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HomeIndustry NewsEffective Parasite Management in Beef Calves: What You Need to Know

Effective Parasite Management in Beef Calves: What You Need to Know

By: M. Wayne Ayers, DVM, Beef Cattle Technical Consultant, Elanco Animal Health

GREENFIELD, Ind. (Jan. 18, 2024) — Cow-calf producers know their deworming program is an essential part of their overall parasite management plan, but what isn’t as clear is which animal to deworm and when. Getting effective results while also reducing the risk of anthelmintic resistance can be a difficult balance to strike. That’s why we must first think about managing internal parasites rather than “a solution in a syringe.” This is especially true for the animals at greatest risk and of greatest potential economic loss.

Young beef calves are at the greatest risk for parasitism because their immune systems have not yet seen parasites. Even when subclinical infections occur and signs are not noticeable, internal parasites can lead to decreased performance of your calves, including reduced growth rates. This in turn, can limit your calves’ ability to reach their full genetic potential and rob your operation of profitability.

Implementing a strategic parasite management program based on geographic location, parasite species present and the age and condition of the animal can be an effective way to decrease the risk of resistant parasites and increase the effectiveness of your deworming protocol.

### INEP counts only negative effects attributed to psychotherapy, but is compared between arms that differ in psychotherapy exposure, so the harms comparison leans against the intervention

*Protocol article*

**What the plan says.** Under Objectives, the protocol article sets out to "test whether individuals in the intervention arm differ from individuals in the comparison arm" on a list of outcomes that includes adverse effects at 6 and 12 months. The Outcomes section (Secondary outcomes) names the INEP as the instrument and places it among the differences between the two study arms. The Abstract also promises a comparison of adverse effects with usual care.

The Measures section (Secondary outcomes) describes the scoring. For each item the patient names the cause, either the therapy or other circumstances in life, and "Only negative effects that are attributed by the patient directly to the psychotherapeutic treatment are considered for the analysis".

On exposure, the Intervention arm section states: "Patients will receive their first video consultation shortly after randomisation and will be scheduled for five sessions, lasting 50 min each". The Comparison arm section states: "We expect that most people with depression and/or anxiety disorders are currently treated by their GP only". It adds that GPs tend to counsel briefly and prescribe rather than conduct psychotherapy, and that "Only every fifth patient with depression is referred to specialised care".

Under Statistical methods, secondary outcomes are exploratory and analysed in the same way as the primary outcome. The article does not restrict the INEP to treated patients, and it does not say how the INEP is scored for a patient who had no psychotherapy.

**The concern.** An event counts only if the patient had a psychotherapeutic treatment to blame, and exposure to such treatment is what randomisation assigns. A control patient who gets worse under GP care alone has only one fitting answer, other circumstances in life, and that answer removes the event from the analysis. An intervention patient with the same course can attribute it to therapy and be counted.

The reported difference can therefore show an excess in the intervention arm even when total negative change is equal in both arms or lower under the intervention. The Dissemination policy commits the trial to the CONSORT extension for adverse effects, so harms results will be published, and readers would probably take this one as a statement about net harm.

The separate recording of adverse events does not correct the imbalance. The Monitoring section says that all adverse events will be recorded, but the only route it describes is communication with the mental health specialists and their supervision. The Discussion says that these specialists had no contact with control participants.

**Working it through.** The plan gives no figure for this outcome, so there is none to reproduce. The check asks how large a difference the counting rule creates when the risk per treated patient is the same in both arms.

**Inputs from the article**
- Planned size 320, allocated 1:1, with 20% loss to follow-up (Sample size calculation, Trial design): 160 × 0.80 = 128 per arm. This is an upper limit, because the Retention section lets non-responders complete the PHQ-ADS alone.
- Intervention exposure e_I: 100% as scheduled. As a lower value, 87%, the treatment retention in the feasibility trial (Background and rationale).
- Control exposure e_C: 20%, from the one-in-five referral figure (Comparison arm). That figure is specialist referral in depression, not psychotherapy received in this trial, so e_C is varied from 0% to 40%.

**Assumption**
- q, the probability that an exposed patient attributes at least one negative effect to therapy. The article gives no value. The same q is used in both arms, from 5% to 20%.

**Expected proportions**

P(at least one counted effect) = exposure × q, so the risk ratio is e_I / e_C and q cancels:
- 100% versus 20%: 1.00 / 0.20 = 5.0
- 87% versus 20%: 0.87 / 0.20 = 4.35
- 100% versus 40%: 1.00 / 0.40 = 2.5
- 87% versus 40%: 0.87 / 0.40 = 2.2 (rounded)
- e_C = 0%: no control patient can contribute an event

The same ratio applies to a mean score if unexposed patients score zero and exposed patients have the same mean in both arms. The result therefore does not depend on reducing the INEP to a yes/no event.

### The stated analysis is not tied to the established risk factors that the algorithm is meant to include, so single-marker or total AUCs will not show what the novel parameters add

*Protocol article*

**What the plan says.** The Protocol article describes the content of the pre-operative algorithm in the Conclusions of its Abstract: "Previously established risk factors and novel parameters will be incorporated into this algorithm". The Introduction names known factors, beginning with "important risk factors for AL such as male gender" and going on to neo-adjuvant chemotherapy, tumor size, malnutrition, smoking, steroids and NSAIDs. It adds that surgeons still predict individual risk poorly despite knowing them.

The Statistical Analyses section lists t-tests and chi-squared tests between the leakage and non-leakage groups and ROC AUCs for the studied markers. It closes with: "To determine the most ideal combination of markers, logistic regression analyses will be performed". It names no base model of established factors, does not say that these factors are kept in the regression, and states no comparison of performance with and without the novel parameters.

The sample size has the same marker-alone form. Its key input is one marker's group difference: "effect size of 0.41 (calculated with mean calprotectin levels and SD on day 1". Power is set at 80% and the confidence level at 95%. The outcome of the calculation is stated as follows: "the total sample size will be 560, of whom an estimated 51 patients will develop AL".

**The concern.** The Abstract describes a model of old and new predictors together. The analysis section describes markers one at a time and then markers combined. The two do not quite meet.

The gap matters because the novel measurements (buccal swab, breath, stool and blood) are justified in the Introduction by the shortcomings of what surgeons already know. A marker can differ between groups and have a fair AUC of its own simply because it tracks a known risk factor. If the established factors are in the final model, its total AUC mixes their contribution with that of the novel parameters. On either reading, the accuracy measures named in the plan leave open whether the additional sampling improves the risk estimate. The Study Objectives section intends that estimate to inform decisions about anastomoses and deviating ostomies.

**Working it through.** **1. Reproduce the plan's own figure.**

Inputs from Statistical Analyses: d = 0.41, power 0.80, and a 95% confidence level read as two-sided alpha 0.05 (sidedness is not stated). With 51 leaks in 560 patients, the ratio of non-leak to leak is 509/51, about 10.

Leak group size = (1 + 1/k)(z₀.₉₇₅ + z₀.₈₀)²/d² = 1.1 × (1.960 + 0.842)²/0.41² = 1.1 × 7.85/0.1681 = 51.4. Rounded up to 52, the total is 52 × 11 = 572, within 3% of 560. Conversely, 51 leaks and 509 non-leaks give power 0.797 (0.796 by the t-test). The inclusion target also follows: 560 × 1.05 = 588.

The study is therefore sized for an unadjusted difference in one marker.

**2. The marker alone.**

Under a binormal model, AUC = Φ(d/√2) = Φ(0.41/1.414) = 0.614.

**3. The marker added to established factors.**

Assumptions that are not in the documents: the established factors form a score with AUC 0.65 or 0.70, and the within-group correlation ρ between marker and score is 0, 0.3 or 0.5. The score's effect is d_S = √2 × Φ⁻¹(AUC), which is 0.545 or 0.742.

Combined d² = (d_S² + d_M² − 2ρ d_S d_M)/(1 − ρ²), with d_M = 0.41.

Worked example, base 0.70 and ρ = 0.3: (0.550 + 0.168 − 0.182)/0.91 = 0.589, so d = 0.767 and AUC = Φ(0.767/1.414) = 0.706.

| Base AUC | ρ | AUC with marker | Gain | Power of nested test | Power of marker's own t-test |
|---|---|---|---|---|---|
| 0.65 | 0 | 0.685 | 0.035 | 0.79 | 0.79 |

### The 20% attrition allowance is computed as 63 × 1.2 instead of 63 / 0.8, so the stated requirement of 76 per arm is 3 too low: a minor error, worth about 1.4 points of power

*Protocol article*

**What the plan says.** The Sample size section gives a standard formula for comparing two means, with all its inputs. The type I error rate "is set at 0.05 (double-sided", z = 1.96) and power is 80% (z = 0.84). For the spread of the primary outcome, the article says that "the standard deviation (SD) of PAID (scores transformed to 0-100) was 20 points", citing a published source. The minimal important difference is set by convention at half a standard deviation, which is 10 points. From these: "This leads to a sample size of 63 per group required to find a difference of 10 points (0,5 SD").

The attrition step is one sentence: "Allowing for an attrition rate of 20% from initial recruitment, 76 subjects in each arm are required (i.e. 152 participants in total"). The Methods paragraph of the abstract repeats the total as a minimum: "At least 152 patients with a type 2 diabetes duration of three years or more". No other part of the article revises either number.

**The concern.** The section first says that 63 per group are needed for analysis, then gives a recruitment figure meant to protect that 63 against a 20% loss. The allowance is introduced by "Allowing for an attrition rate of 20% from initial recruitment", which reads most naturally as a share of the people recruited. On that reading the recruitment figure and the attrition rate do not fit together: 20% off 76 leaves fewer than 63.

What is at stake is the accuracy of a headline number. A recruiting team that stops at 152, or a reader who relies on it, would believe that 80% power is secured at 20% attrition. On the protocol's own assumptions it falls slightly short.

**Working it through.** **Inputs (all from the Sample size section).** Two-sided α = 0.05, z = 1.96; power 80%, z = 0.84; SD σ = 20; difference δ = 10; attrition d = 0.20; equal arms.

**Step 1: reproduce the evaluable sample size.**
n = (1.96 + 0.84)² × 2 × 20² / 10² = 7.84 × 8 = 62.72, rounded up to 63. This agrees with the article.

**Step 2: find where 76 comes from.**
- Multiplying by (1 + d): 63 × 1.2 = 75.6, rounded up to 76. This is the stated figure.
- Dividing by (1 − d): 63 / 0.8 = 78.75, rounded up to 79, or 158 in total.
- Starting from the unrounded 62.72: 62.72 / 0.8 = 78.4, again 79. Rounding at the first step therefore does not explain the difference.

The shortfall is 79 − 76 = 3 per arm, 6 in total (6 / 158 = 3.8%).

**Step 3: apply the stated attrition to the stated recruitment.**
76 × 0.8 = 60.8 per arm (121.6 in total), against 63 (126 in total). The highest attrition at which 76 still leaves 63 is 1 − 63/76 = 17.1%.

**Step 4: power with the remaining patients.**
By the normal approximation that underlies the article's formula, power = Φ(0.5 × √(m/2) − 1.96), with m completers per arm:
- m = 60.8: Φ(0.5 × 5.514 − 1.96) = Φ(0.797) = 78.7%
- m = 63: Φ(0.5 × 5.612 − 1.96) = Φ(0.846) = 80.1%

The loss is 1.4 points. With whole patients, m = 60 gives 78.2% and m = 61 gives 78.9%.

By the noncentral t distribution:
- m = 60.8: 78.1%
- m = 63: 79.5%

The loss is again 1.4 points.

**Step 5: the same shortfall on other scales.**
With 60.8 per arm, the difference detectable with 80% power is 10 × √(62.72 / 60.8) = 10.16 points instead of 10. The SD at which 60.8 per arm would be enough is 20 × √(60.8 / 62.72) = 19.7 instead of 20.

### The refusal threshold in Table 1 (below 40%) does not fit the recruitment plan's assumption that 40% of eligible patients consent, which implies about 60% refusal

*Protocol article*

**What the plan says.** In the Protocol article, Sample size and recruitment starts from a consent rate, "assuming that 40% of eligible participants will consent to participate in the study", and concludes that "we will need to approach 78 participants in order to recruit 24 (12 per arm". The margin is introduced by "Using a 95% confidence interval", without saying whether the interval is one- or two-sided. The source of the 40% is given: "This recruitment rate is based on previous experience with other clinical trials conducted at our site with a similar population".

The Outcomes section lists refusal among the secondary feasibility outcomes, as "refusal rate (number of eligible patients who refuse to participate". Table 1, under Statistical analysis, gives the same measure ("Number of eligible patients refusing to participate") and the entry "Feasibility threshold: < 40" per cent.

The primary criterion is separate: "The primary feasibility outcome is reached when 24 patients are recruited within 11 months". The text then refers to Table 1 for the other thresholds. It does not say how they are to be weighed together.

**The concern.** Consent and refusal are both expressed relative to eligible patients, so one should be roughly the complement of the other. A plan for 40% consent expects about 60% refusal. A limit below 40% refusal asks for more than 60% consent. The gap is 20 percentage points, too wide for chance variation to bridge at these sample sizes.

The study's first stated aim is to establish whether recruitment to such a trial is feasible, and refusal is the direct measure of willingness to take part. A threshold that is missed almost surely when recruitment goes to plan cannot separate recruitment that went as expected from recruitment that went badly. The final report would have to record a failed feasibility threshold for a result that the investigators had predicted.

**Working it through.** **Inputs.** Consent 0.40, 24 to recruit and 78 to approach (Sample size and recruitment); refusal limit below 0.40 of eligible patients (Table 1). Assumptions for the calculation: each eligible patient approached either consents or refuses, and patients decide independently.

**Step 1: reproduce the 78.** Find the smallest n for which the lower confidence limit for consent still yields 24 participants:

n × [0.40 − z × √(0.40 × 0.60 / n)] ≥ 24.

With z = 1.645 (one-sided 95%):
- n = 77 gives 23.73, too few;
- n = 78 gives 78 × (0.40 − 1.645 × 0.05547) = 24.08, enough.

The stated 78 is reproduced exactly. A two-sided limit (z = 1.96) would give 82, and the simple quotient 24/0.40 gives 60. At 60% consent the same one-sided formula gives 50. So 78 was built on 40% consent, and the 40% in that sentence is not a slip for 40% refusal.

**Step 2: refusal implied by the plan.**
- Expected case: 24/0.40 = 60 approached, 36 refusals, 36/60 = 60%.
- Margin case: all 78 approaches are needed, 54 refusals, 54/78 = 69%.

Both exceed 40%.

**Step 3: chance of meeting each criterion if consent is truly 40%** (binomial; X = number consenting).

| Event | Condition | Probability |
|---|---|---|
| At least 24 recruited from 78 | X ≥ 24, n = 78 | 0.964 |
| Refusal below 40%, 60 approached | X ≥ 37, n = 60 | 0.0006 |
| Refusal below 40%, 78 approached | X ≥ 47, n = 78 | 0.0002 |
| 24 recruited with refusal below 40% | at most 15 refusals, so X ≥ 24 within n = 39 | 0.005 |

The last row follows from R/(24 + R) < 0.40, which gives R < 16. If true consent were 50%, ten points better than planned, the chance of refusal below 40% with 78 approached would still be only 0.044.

Understanding internal parasites of concern for calves

While there are around 15 species of parasitic worms that affect cattle, four are responsible for the most economic loss across all regions of the country. There may be regional differences to the following list, so it is important to consult your veterinarian for risk in your area.

  • Ostertagia ostertagi (brown stomach worm) – Generally considered to be the worm of most economic concern, especially in youngstock. They live in the abomasum of cattle causing increased pH, which impacts the digestibility of protein and decreases appetite. The larvae of the brown stomach worm can become inhibited or encyst in the wall of the abomasum during times of harsh environmental conditions. They emerge from this “hibernation” all at one time when conditions improve, called Type 2 Ostertagiasis disease, causing tissue damage that can be permanent. It is important to use an effective treatment before these inhibited larvae emerge.
  • Haemonchus placei (barber’s pole worm) – This parasite attaches to the lining of the abomasum and feeds on blood and serum. The barber’s pole worm can cause severe anemia when present in high numbers. Young animals are most vulnerable to this parasite. The female barber’s pole worm can lay up to 10,000 eggs per day when conditions are favorable. So, pasture contamination can become a problem.
  • Cooperia sp. (cattle bankrupt worm) – There are several species of this parasite that affect ruminants with C. punctata and C. oncophora being the most common in cattle. These parasites live in the small intestine and absorb nutrients from the host. While not highly pathogenic by themselves, they appear to be synergistic with O. ostertagi by further depressing feed intakes and therefore gains.1
  • Trichostrongylus axei (small stomach worm) – This parasite lives in the abomasum, attaching to the stomach wall and feeding on protein and blood. This parasite can cause diarrhea, dehydration and emaciation.

Identifying parasite species present